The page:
Bit of an odd CD tonight, or rather, a bit of a strange combination of sounds and approaches to improvisation that kind of works simply because in theory it really shouldn’t. The disc is a duo album by Manuel Mota (electric guitar) and Jason Kahn (percussion and analogue synth) named Espirito Santo and released on the Mazagran label. The album documents a recording session by the pair in late 2009 in the cellar of the Espirito Santo building in Lisbon, which, having previously been a bank, proved to be a heavily lined space that provided the musicians with a very resonant room to record in. Certainly the two pieces here are drenched in a constant natural reverb.
The reason I say that the music perhaps shouldn’t work as well as it does is because the pair each make sounds that, when described here in words don’t seem to connect so well with each other. Jason Kahn, no stranger to these pages is his usual, simple, refined and yet texturally rich self, perhaps even more understated here than usual, working with the softest of bassy drum vibrations and humming tones. Little eruptions of fizzing white noise appear here and there, but in general his (rather lovely) contributions remain in a dark corner of the room, in fact blending wonderfully with the extreme acoustics of the space and using them to enhance the sound. Mota then, plays a slow, but almost unbroken stream of murkily sounding semi melodic guitar codas into this bed of sound laid down by Kahn. His approach verges on jazz styling, a kind of deceptively aimless wander through little patterns and musical shapes. His playing is again ‘treated’ by the room, so a ringing note seems to blur slightly as it hangs in the (I suspect relatively large) space. The sensation is a bit like I imagine hearing this music piped underwater could be, and as in the second track he applies some kind of muted wah-wah effects to the guitar this becomes an even more apt comparison.So as Kahn’s contributions remain completely abstract, dense and yet unobtrusive, reminding me (as his music often does) of the semi-hidden layering of an Agnes Martin painting- thin patterns lost in fields of greys, so Mota’s playing gives the music form and shape, albeit it of the unstructured, hard to pin down kind.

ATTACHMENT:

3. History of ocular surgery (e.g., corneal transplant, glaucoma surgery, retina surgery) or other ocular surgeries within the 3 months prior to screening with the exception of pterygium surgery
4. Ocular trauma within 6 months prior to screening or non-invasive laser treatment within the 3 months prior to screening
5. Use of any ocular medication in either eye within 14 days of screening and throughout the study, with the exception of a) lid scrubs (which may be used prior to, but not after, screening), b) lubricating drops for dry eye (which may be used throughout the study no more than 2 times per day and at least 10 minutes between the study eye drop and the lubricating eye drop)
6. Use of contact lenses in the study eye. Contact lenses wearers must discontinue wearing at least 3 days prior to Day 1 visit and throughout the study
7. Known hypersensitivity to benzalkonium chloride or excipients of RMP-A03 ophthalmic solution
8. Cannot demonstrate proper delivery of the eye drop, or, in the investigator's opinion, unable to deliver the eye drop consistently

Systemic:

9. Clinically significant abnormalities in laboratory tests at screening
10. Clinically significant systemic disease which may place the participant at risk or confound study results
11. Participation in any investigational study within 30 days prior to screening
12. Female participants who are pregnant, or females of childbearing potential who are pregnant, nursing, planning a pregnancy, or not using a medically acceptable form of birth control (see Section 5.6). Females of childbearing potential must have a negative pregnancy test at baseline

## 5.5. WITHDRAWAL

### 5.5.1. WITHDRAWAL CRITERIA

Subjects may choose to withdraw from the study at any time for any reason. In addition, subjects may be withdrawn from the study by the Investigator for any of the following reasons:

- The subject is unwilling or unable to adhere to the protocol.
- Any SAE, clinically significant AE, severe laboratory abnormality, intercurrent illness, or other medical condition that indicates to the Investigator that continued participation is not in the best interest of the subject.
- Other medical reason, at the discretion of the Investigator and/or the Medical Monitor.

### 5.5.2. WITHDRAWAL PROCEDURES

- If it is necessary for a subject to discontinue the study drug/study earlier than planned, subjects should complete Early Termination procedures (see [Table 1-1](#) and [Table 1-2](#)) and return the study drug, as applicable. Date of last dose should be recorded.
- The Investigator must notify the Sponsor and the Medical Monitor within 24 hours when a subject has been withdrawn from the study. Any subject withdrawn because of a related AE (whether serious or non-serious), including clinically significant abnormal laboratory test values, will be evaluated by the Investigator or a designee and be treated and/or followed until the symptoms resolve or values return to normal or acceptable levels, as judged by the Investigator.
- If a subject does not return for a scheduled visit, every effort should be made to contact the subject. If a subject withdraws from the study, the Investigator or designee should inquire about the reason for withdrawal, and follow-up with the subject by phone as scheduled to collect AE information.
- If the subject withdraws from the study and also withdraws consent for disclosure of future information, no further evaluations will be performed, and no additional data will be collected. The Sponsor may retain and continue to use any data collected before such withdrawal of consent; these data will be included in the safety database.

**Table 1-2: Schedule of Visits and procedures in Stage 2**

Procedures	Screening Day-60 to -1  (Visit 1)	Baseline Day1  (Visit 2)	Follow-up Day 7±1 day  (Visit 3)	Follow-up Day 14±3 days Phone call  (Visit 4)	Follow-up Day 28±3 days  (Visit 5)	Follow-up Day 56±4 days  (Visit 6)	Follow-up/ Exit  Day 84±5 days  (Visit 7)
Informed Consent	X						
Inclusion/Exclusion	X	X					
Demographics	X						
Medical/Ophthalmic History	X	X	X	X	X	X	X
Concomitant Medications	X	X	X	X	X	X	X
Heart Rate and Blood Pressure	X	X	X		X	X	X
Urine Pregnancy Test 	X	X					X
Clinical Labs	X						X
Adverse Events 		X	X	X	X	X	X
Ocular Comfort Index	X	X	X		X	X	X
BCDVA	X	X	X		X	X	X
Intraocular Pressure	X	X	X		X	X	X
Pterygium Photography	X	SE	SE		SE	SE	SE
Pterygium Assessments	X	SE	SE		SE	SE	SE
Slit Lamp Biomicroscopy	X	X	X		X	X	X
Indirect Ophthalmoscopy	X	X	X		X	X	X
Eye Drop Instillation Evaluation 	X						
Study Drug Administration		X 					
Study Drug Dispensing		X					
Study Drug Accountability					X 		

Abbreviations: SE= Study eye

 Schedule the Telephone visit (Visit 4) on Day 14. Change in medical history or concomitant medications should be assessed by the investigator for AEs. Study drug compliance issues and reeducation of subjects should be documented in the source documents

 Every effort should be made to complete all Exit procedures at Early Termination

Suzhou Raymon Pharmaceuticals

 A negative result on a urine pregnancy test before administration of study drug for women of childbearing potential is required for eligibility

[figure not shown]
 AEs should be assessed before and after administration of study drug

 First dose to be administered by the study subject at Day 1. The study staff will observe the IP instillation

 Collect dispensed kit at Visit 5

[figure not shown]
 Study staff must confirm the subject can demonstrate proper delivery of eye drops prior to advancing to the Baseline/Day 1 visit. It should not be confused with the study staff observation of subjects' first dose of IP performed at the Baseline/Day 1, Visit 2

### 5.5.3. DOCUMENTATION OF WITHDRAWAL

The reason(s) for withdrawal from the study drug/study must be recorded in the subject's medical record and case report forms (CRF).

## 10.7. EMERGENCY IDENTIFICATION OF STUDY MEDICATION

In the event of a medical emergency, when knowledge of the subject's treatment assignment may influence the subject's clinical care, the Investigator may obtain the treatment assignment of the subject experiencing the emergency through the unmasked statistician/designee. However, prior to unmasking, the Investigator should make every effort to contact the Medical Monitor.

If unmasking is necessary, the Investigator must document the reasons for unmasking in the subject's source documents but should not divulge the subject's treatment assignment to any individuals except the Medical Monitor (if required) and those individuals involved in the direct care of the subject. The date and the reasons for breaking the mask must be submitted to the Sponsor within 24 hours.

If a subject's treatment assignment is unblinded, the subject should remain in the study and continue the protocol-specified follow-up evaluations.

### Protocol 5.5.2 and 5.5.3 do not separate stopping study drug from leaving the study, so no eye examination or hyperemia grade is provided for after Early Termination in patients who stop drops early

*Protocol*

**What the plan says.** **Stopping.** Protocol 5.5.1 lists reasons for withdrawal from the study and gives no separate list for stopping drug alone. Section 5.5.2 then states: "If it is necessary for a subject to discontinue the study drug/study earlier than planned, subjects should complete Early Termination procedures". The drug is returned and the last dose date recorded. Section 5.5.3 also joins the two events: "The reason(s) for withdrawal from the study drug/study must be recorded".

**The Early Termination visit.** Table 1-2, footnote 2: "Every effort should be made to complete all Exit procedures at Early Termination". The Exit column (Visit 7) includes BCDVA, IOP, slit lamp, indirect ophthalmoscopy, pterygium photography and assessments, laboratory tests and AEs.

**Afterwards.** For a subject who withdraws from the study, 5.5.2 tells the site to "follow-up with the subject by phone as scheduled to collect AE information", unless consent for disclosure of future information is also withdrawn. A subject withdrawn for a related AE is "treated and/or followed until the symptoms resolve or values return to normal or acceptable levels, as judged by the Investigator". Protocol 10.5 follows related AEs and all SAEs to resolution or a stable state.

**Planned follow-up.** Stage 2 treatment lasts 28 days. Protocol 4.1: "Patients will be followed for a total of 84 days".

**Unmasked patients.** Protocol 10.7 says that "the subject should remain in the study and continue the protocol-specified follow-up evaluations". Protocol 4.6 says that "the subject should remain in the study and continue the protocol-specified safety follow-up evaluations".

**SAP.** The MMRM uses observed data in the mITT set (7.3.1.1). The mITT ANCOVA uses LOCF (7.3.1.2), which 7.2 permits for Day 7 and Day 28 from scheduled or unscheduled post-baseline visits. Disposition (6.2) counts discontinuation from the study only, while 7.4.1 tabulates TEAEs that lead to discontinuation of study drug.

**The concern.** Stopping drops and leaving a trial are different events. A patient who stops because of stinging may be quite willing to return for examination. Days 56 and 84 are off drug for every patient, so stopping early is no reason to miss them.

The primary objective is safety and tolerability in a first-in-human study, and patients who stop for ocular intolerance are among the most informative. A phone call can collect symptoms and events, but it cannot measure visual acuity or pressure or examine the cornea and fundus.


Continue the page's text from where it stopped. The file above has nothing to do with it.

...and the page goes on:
I must be honest and say that, by the mid point of the second of the two lengthy tracks here, Mota’s playing does begin to tire on the ears a little, and I found myself listening more for Kahn’s subtle abrasions as much as anything. Part of me, a probably quite uncharitable part of me,would like to have heard a lengthy piece of Kahn’s work alone in this powerfully resonant room. I am reminded often of the early Gunter MÃ¼ller / Taku Sugimoto album I am happy if you are happy in many ways. Mota’s playing here doesn’t quite have the soulfulness of Sugimoto on that album, but the collision of abstract textures and semi-melodic pondering, and the odd sensation that the two are going about their own thing without too much obvious interaction takes me back to that early release. So, a little long, and the guitar doesn’t always work for me, but if you are a fan of Kahn’s work this is a fine example of how good a musician he has become in recent years.
Talking of Jason Kahn, he will be one of the names amongst the superb line-up of musicians announced to be playing at next year’s Audiograft Festival in Oxford. I am somewhat stunned that such a collection of names will be performing in my hometown on one bill, something I didn’t ever think could happen. I guess this is what can be done if you combine a little bit of academic money with that rarest things- musically switched on people holding the purse strings.